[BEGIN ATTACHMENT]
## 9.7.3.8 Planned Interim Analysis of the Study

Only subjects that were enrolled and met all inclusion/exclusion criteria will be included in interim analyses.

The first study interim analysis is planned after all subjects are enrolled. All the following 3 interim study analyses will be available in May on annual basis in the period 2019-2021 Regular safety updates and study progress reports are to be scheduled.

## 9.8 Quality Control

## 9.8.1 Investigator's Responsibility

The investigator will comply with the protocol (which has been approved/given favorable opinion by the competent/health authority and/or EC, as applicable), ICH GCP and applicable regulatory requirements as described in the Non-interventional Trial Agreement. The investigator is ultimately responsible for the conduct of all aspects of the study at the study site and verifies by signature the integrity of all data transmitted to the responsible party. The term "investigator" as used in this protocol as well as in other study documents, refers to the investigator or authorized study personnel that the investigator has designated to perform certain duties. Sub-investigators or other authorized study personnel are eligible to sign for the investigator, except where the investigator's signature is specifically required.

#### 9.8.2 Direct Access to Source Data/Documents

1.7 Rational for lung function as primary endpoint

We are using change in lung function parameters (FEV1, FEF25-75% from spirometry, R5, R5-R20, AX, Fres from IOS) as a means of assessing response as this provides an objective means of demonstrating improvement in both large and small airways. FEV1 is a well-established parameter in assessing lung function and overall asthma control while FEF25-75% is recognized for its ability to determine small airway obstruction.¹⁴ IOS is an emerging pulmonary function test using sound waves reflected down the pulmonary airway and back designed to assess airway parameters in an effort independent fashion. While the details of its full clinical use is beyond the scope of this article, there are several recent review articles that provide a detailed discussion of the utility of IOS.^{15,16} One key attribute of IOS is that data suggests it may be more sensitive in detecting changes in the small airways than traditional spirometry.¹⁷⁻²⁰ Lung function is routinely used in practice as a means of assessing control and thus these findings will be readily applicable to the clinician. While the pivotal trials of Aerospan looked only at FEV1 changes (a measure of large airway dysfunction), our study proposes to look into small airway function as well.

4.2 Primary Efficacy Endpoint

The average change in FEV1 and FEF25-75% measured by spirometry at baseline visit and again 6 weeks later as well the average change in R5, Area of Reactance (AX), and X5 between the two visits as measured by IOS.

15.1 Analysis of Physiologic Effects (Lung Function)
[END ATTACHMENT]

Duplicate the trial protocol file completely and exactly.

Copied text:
## 9.7.3.8 Planned Interim Analysis of the Study

Only subjects that were enrolled and met all inclusion/exclusion criteria will be included in interim analyses.

The first study interim analysis is planned after all subjects are enrolled. All the following 3 interim study analyses will be available in May on annual basis in the period 2019-2021 Regular safety updates and study progress reports are to be scheduled.

## 9.8 Quality Control

## 9.8.1 Investigator's Responsibility

The investigator will comply with the protocol (which has been approved/given favorable opinion by the competent/health authority and/or EC, as applicable), ICH GCP and applicable regulatory requirements as described in the Non-interventional Trial Agreement. The investigator is ultimately responsible for the conduct of all aspects of the study at the study site and verifies by signature the integrity of all data transmitted to the responsible party. The term "investigator" as used in this protocol as well as in other study documents, refers to the investigator or authorized study personnel that the investigator has designated to perform certain duties. Sub-investigators or other authorized study personnel are eligible to sign for the investigator, except where the investigator's signature is specifically required.

#### 9.8.2 Direct Access to Source Data/Documents

1.7 Rational for lung function as primary endpoint

We are using change in lung function parameters (FEV1, FEF25-75% from spirometry, R5, R5-R20, AX, Fres from IOS) as a means of assessing response as this provides an objective means of demonstrating improvement in both large and small airways. FEV1 is a well-established parameter in assessing lung function and overall asthma control while FEF25-75% is recognized for its ability to determine small airway obstruction.¹⁴ IOS is an emerging pulmonary function test using sound waves reflected down the pulmonary airway and back designed to assess airway parameters in an effort independent fashion. While the details of its full clinical use is beyond the scope of this article, there are several recent review articles that provide a detailed discussion of the utility of IOS.^{15,16} One key attribute of IOS is that data suggests it may be more sensitive in detecting changes in the small airways than traditional spirometry.¹⁷⁻²⁰ Lung function is routinely used in practice as a means of assessing control and thus these findings will be readily applicable to the clinician. While the pivotal trials of Aerospan looked only at FEV1 changes (a measure of large airway dysfunction), our study proposes to look into small airway function as well.

4.2 Primary Efficacy Endpoint

The average change in FEV1 and FEF25-75% measured by spirometry at baseline visit and again 6 weeks later as well the average change in R5, Area of Reactance (AX), and X5 between the two visits as measured by IOS.

15.1 Analysis of Physiologic Effects (Lung Function)